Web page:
Recently I had cause to dig out the two Galidor sets I have from storage because DK wanted to photograph one of them, 8312 Jens, for a forthcoming book.
The twenty Galidor sets LEGO produced in 2002, in case you need reminding, are generally considered to be the worst sets that the company has ever made. Officially, they were not sold outside of the USA, because the TV show wasn't aired anywhere else. However, because US sales were so low, many of the sets were parallel imported into the UK and elsewhere so could be picked up in the likes of Pound$tretcher a year or so later for a few pounds each. Even at that price they were not appealing although I did buy Jens, the subject of this review, and 8318 Ooni. Parts of that model are made from a rubbery plastic which has perished badly in the intervening years so it's not fit to photograph.
So, are Galidor sets unfairly maligned, or are they in fact complete and utter rubbish?
While researching for this review, I found an article published a couple of years ago at Wired.co.uk entitled Building success: how thinking 'inside the brick' saved Lego that provides background information about the theme:
"A third example of how LEGO lost its way is Galidor. Galidor was one of the company's attempts to develop a full spectrum of innovation -- a family of complementary new products that reinforce and support each other. It featured a Power Rangers-like line of action figures that came with its own ecosystem of branded accompaniments. The toys themselves were intended to take LEGO into new aisles of the toy store; a risky journey, as only one in five action figures ends up a success. But the toys were only the beginning of Galidor's intended cross-pollination. There would also be Galidor Happy Meals at McDonalds, Galidor video games and Galidor DVDs. To cap it all, there would be that ultimate in toy marketing: a TV show serving as an extended commercial for the Galidor line.
"But when trying to fill an entire spectrum, it doesn't help if there's a gaping hole in the middle. The TV show that was supposed to be the foundation of the line's appeal turned out to be so bad that, in the words of Niels Milan Pedersen, one of Galidor's designers, top executives were "gobsmacked with disgust." Lacking an effective vehicle to publicise the toys, LEGO watched as sales essentially went nowhere. Less than a year after it was launched, Galidor was gone."
It would appear then that LEGO invested heavily but the TV show producers let them down badly.
Jens is some sort of 4-armed robotic character who stands about 23cm tall. His parts are moulded from old dark and light grey, with orange accents and spray-painted silver areas on the torso and head.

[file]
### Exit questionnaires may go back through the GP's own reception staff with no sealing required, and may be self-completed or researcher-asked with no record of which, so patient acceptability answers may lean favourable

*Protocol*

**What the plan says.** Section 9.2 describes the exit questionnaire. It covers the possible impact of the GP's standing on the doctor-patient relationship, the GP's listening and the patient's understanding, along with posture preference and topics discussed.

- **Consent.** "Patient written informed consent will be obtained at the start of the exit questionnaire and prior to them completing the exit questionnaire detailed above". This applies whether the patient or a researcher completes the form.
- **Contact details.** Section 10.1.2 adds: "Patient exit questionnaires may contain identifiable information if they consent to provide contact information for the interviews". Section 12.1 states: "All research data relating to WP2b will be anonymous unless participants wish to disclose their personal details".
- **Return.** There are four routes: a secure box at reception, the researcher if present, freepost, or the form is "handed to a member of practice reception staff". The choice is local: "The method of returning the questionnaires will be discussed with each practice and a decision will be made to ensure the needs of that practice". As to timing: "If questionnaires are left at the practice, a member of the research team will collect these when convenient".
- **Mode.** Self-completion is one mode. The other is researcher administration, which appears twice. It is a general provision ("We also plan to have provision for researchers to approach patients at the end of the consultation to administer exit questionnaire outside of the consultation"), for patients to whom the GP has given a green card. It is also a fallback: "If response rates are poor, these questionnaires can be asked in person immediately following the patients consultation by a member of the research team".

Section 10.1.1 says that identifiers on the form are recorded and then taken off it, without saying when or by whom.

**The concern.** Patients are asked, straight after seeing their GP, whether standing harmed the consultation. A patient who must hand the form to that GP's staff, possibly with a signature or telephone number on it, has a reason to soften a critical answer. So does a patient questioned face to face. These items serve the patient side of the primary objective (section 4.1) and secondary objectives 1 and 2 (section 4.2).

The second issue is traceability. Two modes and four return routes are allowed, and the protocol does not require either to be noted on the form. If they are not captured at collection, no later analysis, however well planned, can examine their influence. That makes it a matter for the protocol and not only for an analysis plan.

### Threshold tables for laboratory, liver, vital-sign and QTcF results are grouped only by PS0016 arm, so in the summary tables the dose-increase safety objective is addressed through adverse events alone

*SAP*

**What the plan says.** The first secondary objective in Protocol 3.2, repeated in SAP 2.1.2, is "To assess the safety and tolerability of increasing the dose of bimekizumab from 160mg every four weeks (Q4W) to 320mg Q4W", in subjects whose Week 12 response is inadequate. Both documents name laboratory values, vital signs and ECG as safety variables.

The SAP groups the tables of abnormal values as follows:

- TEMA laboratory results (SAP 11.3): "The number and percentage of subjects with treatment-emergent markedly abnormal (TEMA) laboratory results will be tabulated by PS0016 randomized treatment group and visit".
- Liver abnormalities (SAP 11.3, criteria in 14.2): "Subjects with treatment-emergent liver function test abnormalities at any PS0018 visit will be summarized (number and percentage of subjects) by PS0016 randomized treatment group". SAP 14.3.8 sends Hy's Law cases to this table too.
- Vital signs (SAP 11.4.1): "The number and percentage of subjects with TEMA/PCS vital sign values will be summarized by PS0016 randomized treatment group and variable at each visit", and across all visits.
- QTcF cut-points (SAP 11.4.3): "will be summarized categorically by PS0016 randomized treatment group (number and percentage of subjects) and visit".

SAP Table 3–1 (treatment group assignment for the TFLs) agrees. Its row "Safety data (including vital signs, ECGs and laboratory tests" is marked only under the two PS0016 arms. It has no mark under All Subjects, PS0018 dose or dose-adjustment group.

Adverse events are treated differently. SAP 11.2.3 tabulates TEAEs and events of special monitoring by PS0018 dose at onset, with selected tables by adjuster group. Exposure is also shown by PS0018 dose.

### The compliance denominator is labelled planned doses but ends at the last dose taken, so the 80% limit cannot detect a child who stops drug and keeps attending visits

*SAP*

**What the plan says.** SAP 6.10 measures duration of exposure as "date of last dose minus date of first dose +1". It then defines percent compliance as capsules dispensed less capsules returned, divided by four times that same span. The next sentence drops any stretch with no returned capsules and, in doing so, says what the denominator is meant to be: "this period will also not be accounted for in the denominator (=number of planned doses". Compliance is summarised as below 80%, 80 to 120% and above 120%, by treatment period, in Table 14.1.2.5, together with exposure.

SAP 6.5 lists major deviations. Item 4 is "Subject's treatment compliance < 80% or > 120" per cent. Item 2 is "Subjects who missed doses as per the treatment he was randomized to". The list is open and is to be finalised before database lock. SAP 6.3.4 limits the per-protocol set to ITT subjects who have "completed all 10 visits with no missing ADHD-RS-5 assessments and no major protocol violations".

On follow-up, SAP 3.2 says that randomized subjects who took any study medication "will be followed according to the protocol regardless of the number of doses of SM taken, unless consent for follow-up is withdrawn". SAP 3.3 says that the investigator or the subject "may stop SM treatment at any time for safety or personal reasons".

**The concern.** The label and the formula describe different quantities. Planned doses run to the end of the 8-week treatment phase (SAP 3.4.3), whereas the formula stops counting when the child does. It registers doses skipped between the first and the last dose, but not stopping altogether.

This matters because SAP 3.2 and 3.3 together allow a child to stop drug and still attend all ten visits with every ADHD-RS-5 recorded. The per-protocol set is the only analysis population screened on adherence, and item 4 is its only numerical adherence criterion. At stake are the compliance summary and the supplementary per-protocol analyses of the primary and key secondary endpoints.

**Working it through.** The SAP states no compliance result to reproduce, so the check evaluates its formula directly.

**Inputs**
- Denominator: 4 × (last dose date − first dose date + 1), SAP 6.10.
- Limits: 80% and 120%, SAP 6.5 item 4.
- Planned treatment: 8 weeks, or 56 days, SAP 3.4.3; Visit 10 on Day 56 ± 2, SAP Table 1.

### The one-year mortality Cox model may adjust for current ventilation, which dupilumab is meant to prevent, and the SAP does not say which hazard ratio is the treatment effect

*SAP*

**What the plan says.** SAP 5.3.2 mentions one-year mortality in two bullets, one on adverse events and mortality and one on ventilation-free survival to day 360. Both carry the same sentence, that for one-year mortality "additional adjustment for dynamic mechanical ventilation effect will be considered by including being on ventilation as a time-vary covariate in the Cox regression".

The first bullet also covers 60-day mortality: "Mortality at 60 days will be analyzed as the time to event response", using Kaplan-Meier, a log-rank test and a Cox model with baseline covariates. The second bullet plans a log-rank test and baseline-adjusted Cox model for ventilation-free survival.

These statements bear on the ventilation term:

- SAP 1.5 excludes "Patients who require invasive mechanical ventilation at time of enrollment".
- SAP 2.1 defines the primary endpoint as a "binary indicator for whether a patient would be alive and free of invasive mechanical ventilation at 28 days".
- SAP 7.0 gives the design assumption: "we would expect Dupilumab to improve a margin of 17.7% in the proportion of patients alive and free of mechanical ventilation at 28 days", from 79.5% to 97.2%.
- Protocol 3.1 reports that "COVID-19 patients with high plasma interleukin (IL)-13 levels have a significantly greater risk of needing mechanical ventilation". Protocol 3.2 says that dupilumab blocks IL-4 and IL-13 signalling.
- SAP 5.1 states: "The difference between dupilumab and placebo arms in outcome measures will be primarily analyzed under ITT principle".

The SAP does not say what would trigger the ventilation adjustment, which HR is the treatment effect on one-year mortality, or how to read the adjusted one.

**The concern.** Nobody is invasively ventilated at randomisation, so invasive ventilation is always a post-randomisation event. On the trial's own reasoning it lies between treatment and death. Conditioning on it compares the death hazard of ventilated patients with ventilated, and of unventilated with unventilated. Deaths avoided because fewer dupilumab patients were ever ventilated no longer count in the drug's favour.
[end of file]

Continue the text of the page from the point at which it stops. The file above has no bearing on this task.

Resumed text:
The arms and legs have elbow and knee joints as well as shoulder and hip joints which allows for a high degree of articulation although I found it difficult to pose him naturally.
Jens' second pair of arms, which sprout from his rib cage can be rotated and twisted but are otherwise fixed.
There's a good level of detail on most of the parts although none of them are recogisable as LEGO elements and none of them provide any possibility to connect to other LEGO parts other than at the joints which I will discuss later.
Perhaps surprisingly, Jens is not provided with a weapon. However he does have an interchangeable right arm which, from what I can tell from the packaging, is a flame thrower.
His head can be tilted and twisted enabling him to look left, right, up and down
The joints are the only aspect of the parts that are recognisable as LEGO although at the time, these rotatable click hinges were new. They were reused in 2004 in the buildable Knights' Kingdom knights and a similar mechanism has been used in more versatile pieces since.
Here are all 13-parts of the set, mostly deconstructed.The feet are on ball joints and can't be detached from the leg.
One selling point of the sets was that the limbs were interchangeable so if you had more than one set, you could come up with some weird and whacky creatures but that, as far as versatility and reuse goes, was it.
As action figures go I guess it is pretty good given its made from a high quality plastic and is infinitely posable, but as LEGO, well, I have to agree with the majority, it's rubbish.
The only redeeming feature is the joint system which formed the basis of future action figure parts but even they have been superseded now by the ball-and-socket system of the Creature and Character Building System (CCBS).
Unsurprisingly a MISB Jens can be purchased on BrickLink for less than it cost in 2002; there can't be many 14-year old LEGO sets that can claim that accolade :)